PASCO COUNTY, Fla. — September 11 marked six months since the World Health Organization characterized the coronavirus as a pandemic. University of South Florida Public Health Professor Dr. Jay Wolfson said he thinks Tampa Bay responded well, despite challenges.
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“Part of the problem, as I’ve said for awhile, is that for the past ten or 15 years, the state has underfunded, and in some cases defunded, state public health programs and budgets,” said Wolfson, who’s also senior associate dean of the Morsani College of Medicine. He said those cuts trickle down to local health departments.
“The good news has been that we have amazingly competent people running those local health departments. They’re not independent. They’re all part of the department of health, but they’re extremely well-trained and knowledgeable,” Wolfson said. “Even though they were short handed and may not have had many of the resources they may have needed and we knew so little about this bizarre disease, we were able, I think, in a relatively short period of time, to get control of the data.”
Wolfson said that allowed public health officials to learn where the cases were concentrated and target efforts to slow the spread. He pointed to success Pinellas County, in particular, has had in lowering its positivity rate.
“The culture of the community was in sync with the public health needs of the community, even though the public health system itself was a little bit behind capacity,” he said.
Spectrum Bay News 9 has spoken with public health professionals and experts throughout the pandemic about lessons being learned along the way.
“In public health, you are always learning,” Florida Dept. of Health in Citrus County Health Officer Ernesto “Tito” Rubio told us as the county expanded its testing efforts in May.
“I will tell you the first day we were doing drive-up testing, we weren’t doing it this way,” Rubio said at the time. “We examined the things that we did. We asked ourselves what worked. We asked ourselves how we can do it better the next day, and we made those improvements.”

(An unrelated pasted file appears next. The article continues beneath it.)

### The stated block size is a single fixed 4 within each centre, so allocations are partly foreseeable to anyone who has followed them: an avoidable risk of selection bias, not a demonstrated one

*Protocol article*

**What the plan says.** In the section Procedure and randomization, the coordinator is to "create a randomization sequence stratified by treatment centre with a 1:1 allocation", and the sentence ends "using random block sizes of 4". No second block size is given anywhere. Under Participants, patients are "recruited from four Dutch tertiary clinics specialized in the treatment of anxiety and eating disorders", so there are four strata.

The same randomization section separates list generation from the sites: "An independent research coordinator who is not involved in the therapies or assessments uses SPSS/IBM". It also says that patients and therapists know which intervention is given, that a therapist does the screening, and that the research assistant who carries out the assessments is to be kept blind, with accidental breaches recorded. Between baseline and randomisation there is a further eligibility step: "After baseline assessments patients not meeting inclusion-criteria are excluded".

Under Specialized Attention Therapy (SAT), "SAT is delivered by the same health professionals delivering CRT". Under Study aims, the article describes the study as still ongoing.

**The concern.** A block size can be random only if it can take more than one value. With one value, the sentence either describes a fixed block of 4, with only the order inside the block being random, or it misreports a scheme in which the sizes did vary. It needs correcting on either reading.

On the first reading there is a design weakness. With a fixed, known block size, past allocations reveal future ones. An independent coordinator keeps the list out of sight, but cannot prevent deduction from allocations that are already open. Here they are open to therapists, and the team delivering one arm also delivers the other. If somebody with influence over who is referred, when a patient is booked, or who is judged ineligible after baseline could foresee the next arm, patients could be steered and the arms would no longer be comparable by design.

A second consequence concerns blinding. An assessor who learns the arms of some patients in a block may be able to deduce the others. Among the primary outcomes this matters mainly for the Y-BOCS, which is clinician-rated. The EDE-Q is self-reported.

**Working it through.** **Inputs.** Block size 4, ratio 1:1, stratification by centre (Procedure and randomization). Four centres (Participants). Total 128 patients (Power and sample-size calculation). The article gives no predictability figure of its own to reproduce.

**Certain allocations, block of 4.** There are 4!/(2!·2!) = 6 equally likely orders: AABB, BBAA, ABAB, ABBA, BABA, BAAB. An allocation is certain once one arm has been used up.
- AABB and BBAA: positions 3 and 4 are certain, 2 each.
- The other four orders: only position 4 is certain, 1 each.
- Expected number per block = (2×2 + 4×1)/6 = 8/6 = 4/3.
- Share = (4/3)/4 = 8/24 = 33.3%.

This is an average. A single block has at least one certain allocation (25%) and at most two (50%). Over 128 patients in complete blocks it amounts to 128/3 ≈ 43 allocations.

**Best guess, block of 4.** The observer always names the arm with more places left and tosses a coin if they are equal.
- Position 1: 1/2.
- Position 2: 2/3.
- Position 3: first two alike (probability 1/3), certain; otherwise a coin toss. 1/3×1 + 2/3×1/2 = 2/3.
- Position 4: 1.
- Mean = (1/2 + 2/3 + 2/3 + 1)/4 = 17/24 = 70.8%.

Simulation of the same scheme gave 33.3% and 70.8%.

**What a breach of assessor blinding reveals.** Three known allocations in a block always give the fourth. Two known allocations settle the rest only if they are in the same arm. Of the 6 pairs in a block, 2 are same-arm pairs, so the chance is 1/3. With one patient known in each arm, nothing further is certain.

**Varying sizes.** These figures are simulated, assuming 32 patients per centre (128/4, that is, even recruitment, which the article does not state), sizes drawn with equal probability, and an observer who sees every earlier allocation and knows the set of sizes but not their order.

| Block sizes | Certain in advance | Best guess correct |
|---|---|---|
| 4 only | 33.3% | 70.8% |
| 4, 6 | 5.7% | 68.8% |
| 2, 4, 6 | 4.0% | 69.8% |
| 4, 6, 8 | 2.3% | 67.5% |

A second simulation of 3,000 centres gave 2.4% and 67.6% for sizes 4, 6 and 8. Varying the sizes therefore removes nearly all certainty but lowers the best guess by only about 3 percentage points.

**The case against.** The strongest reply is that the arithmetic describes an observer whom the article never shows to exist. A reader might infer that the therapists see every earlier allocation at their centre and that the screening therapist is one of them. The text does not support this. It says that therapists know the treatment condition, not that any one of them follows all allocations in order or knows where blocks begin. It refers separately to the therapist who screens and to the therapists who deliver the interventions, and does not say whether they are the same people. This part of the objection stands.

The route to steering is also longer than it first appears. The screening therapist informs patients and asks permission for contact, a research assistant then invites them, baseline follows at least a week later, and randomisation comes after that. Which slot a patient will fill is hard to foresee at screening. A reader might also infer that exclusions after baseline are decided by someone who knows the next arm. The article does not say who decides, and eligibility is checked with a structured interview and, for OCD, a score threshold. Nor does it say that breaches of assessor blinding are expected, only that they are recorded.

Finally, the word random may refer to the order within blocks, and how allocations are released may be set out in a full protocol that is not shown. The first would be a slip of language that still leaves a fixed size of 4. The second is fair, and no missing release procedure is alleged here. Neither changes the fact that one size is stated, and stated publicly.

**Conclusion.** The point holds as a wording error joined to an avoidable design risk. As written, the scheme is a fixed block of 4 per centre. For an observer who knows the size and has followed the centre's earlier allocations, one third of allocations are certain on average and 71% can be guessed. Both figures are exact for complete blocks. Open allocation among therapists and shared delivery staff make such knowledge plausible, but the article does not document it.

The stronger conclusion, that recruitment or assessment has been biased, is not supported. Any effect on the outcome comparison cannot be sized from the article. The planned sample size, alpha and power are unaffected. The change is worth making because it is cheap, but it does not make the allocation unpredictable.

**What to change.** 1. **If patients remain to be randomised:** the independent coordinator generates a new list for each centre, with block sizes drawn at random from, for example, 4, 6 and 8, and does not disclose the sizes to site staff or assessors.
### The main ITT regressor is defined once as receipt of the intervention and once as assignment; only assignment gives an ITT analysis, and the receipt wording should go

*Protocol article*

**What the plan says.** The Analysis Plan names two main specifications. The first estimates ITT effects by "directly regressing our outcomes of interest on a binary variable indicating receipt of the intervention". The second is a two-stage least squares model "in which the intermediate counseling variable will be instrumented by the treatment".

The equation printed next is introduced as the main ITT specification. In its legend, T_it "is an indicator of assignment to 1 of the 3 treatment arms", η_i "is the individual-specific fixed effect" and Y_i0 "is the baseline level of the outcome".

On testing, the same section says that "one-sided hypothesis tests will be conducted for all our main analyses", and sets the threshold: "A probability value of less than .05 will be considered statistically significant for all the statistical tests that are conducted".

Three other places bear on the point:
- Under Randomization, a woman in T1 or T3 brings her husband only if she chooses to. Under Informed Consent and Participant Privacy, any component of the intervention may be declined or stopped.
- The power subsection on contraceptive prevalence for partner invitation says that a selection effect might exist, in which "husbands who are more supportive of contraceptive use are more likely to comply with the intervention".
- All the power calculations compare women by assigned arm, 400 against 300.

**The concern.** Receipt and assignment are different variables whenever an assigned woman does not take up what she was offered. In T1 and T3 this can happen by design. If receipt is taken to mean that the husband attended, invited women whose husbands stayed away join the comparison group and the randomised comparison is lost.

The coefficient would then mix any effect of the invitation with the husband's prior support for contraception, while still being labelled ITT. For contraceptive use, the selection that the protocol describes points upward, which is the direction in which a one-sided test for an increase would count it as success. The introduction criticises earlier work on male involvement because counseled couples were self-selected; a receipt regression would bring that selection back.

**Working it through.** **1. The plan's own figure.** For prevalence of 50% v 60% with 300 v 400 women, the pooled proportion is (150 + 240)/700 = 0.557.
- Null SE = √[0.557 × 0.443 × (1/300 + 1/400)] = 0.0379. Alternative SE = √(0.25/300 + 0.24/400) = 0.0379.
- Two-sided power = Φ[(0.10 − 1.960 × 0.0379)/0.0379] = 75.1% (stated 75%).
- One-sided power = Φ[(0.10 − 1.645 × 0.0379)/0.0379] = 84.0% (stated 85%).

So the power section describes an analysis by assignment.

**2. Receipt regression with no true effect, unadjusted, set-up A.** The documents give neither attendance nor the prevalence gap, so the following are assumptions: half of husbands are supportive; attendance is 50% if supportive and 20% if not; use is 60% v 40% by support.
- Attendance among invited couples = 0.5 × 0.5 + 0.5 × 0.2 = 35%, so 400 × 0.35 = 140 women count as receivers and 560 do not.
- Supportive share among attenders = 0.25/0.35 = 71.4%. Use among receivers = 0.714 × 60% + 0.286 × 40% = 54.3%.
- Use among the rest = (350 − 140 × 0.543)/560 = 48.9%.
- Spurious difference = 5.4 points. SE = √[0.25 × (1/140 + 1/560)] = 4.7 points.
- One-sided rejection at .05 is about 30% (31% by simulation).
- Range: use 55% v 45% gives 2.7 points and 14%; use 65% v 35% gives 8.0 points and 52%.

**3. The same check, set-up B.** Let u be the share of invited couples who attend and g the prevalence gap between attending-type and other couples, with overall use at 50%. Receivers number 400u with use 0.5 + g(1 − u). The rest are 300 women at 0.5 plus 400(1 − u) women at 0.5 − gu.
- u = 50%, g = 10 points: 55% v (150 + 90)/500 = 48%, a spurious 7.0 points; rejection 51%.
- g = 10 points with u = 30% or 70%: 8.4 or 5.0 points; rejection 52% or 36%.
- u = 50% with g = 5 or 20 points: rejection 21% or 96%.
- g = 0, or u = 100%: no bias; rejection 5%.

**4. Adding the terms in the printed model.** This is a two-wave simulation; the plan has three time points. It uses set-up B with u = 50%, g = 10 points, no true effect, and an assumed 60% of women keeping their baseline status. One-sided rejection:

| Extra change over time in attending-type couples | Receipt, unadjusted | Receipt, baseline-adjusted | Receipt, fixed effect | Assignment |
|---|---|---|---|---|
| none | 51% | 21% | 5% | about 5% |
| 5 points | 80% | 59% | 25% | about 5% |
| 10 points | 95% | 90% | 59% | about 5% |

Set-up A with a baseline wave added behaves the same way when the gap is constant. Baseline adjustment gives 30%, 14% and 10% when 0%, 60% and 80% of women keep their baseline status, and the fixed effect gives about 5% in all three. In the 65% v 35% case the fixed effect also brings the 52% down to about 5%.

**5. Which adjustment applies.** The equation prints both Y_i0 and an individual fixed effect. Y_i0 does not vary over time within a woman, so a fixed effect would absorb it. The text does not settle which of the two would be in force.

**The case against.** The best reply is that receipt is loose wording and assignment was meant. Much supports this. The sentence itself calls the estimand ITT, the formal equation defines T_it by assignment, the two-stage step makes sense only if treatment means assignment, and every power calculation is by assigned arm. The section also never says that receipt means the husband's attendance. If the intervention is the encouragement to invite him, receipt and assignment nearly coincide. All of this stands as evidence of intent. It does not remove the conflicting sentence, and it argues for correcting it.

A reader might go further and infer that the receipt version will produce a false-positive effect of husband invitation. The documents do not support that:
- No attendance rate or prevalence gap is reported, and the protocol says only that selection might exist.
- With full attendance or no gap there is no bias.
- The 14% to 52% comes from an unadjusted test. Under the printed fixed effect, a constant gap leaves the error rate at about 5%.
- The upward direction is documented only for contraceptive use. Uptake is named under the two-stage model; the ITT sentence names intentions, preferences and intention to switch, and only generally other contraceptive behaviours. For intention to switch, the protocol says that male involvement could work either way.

Tampa Bay registered nurse Susan Marano headed to the front lines of the fight against the coronavirus when she worked at a New York City hospital beginning in the pandemic’s early days. She said an issue she’d like to see addressed ahead of future infectious disease situations is stockpiling.
“I think if you have a stockpile that there should be some type of mandate that within the first 48 hours — 48-72 hours — that you relinquish your stockpiles. No one should have equipment that they’re not using and not be willing to give it up because of ‘what if’,” Marano said in April.
“There are a lot of lessons being learned, especially from people who were not aware of the potential impact of a pandemic. There are people out there who knew that this could happen, who’ve been trying to prepare for it. So, it’s not completely new to everybody,” said Johns Hopkins All Children’s Hospital Pediatric Infectious Disease Physician Dr. Juan DuMois.
DuMois said in April that interest in a possible pandemic was particularly high following an influenza pandemic in 2009-2010.
“Interest waned when that pandemic passed, and we really did not do much,” DuMois said. “We actually lessened our ability to react in the last few years.”
Moving forward, Wolfson said he’d like to see more investment from the state into public health infrastructure. He said it’s an area that can sometimes be overshadowed by clinical medicine.
“If you’re investing in clinical medicine, you’re investing in devices and vaccine,s and you’re building buildings and clinics, and it’s tangible. Public health is preventive. It’s putting in place things so that you don’t have the risks in the future. That includes public education as well as data acquisition and management systems,” Wolfson said.
Wolfson said he’s optimistic that the pandemic has highlighted the importance of funding such resources.